Shouldn’t the term “facism” be defined before we debate whether or not modern liberalism has facist tendencies? My apologies to Mr. Goldberg in that I haven’t yet read his book, so I do not know how he defines facism [if anyone has I would be interested in knowing his definition].

I am assuming it is similiar to Gene Edward Veith’s definition in his book “Modern Facism.” As I understand it, Veith defines facism as a worldview that is rooted in “romanticism, Darwinism and existentialism,” with spiritual implications that replaces transcendent law with nature and community, holding that individual identity is determined by culture and ethnicity and it emphasized the worship of nature and the will to power. Veith’s enumeration of twentieth century intellectuals who were facists sympathizers ‘reads like a Who’s Who list of modern culture,” says Veith. Including Martin Heidegger, Paul De Man, Ezra Pound, D.H. Lawrence, Carl Jung, Margaret Sanger, George Bernard Shaw, Wyndham Lewis, T.E. Hulme, Roy Campbell, an early T.S. Eliot and W.B. Yeats. Though modern disciples have naively attempted to white-wash or downplay the facist values of these scholars.

Based on Veith’s and I am assuming Goldberg’s definitions modern liberalism has a lot more in common with facism than most modern liberals realize.

Renae on January 17, 2008 at 2:55 PM

I will say, though, that when I taught world history in high school, the textbooks all clearly taught that Fascism was an extreme form of conservatism. They did teach that Communism was a leftist philosophy, so their point was that both the right and the left was “evil” if it went too extremes. As much as a high school textbook teaches that anything is “evil”. I lectured a lot, and used the book very little.

TX Mom on January 17, 2008 at 9:17 AM

That’s what all the textbooks say, but it never made sense to me. Nazism, fascism, and Communism were always kissing cousins, and variants of socialism. Communism was the most extreme of the three, in that they tried to abolish private property almost completely. If anything, Nazism was a more nationalistic and moderate version of Communism. Which explains why the Nazis were far more dangerous to the world than the Communists: their economy was more productive than Communism.

I always figured left-wing professors basically redefined their terms to push the undesirables into the opposite camp. I wouldn’t be a bit surprised if one day they redefined communism as right-wing extremism. Not today, though. They’re still too fond of it.

tom on January 17, 2008 at 2:58 PM

Both the interview with Colmes (which I saw last night) and Stewart (which I viewed just now) illustrate the futility of arguing serious concepts with liberal believers. Rather than to engage, both Colmes and Stewart chose to smear Goldberg with non-sequiters.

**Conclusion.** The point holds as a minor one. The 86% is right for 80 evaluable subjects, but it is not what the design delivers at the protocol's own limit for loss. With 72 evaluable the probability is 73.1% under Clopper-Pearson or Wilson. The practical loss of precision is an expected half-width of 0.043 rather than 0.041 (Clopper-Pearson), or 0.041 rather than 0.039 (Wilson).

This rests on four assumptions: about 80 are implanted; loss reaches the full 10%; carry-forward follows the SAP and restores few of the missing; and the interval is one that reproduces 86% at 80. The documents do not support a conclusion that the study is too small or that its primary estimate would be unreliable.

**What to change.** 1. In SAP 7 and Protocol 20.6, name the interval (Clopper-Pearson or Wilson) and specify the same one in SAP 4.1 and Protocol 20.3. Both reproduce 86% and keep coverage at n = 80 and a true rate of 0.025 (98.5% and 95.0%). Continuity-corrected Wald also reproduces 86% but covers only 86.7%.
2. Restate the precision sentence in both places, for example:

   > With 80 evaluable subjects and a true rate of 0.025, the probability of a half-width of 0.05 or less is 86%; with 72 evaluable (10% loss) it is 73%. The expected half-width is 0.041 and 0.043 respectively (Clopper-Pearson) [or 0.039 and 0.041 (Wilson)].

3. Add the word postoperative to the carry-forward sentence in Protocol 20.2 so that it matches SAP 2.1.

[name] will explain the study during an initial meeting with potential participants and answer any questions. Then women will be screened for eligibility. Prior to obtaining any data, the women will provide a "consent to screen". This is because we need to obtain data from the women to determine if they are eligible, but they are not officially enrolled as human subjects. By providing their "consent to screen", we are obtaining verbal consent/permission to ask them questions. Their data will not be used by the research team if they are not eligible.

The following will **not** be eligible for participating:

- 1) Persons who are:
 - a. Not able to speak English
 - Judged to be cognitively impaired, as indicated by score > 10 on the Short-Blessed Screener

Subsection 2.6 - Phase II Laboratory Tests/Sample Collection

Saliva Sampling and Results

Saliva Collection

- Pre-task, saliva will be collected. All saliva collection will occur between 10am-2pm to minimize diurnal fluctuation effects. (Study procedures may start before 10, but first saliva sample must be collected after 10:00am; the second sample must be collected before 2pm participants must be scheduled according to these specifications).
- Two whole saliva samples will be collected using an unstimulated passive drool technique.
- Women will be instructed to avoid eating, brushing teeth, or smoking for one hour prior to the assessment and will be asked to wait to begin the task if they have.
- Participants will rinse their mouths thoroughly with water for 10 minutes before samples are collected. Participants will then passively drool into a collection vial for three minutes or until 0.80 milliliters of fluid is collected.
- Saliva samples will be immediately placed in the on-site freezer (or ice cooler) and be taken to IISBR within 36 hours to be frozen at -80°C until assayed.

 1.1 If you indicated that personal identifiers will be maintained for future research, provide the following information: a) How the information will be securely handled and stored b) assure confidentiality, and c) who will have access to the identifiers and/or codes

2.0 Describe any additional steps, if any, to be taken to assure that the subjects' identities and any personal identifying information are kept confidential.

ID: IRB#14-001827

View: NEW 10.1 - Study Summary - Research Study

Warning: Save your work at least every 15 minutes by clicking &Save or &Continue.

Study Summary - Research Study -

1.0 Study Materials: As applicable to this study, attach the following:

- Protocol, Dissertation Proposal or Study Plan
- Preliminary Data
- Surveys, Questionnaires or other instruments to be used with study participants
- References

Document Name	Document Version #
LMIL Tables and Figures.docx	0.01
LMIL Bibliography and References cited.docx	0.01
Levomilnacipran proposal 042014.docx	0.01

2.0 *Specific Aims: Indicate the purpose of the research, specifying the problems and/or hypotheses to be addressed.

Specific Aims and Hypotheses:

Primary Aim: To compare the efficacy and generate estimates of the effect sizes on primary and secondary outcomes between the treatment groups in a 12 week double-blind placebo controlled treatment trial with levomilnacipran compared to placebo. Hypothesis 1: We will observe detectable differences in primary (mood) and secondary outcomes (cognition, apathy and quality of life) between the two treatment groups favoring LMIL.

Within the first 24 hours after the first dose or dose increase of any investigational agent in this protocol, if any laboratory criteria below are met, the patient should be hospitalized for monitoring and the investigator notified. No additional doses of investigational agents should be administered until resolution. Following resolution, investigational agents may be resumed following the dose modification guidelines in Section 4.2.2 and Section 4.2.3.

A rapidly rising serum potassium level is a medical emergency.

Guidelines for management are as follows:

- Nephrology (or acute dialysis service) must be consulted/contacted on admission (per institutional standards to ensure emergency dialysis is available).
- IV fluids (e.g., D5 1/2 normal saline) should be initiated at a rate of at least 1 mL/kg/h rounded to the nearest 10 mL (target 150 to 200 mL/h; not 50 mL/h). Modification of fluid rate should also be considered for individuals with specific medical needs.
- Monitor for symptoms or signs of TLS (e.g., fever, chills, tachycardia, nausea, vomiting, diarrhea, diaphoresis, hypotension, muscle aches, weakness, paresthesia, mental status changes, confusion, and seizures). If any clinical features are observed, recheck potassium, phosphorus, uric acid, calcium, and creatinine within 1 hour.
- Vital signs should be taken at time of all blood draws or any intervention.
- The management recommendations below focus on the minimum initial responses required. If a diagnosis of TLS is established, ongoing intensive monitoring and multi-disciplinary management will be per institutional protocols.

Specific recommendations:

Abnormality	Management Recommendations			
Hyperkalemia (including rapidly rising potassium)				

ptolemy on January 17, 2008 at 3:33 PM

The difference between Jonah Goldberg and Ann Coulter is that Jonah is fundamentally dishonest. Whenever he is confronted with the actual implications of his book, he denies it. Though his book — from the title to the contents — is suggesting that modern liberals (or progressives) are kin to early progressives, i.e. fascists, he denies it. “Oh no, Jon, you’re not a fascist. I’m just saying that …”

Coulter, on the other hand will answer, “Yes, you are a fascist, a traitor, a …”

Goldberg suffers too much from just wanting to be loved. There are better voices than his. Coulter’s for one. But alas, she makes the boys at NRO uncomfortable.

Drum on January 17, 2008 at 3:38 PM

conservatism
One entry found.

conservatism

Main Entry: con·ser·va·tism
Pronunciation: \kən-ˈsər-və-ˌti-zəm\
Function: noun
Date: 1832
1capitalized a: the principles and policies of a Conservative party b: the Conservative party
2 a: disposition in politics to preserve what is established b: a political philosophy based on tradition and social stability, stressing established institutions, and preferring gradual development to abrupt change; specifically : such a philosophy calling for lower taxes, limited government regulation of business and investing, a strong national defense, and individual financial responsibility for personal needs (as retirement income or health-care coverage)
3: the tendency to prefer an existing or traditional situation to change

ronsfi on January 17, 2008 at 4:17 PM

Jon Stewart always seemed to me like a fairly harmless village idiot. In this segment, however, he is really carrying the water for some extremist — and yes, fascist — positions of the likes of Hillary Clinton. He’s now a dangerous idiot, all smiles and cool guy curse words. In fact, he personified the cover of Goldberg’s book. When it comes, it will be from the wise-cracking lips of an ass-hat like Stewart. Moreover, he was so intellectually inferior throughout the entire segment that he had to act like the naughty kid in the back of the room — “Teacher, how come we have to learn all this stuff?” I frankly don’t know why Goldberg would diminish his work by appearing on such a show. It isn’t as if any of the applauding, moronic robots in Stewart’s audience are going to buy his book — or any other book.

Rational Thought on January 17, 2008 at 4:44 PM

dedalus wrote: “Stewart had Goldberg on his show gave him a forum to promote his book. He disagreed with the premise of the book. Arguing over political viewpoints seems more like a fundamental aspect of democracy than an Islamic reaction of banning material and murdering critics.”

By his behavior, it looks to me that what Stewart disagreed with was that Liberals could be criticized in any fundamental way. He “discussed” only the cover of the book, not the premise, which would logically be based on its content, not on its cover (the cover of any book is meant to be eye-catching, so that it will sell). Stewart had not read the book, and he does not really care what is in it, since Liberalism (by his thinking) is self-evidently beyond criticism. The reason Stewart invited Goldberg on the show was not to give Goldberg a forum to promote the book, nor to discuss any ideas, but to mock Goldberg and discredit his book.

That same hypersensitivity to criticism, and that same arrogant supremacism based on a presumed unassailable rightness runs throughout Islamic thought. Nothing in Islam may be criticized because it is, by their definition, perfect in every way.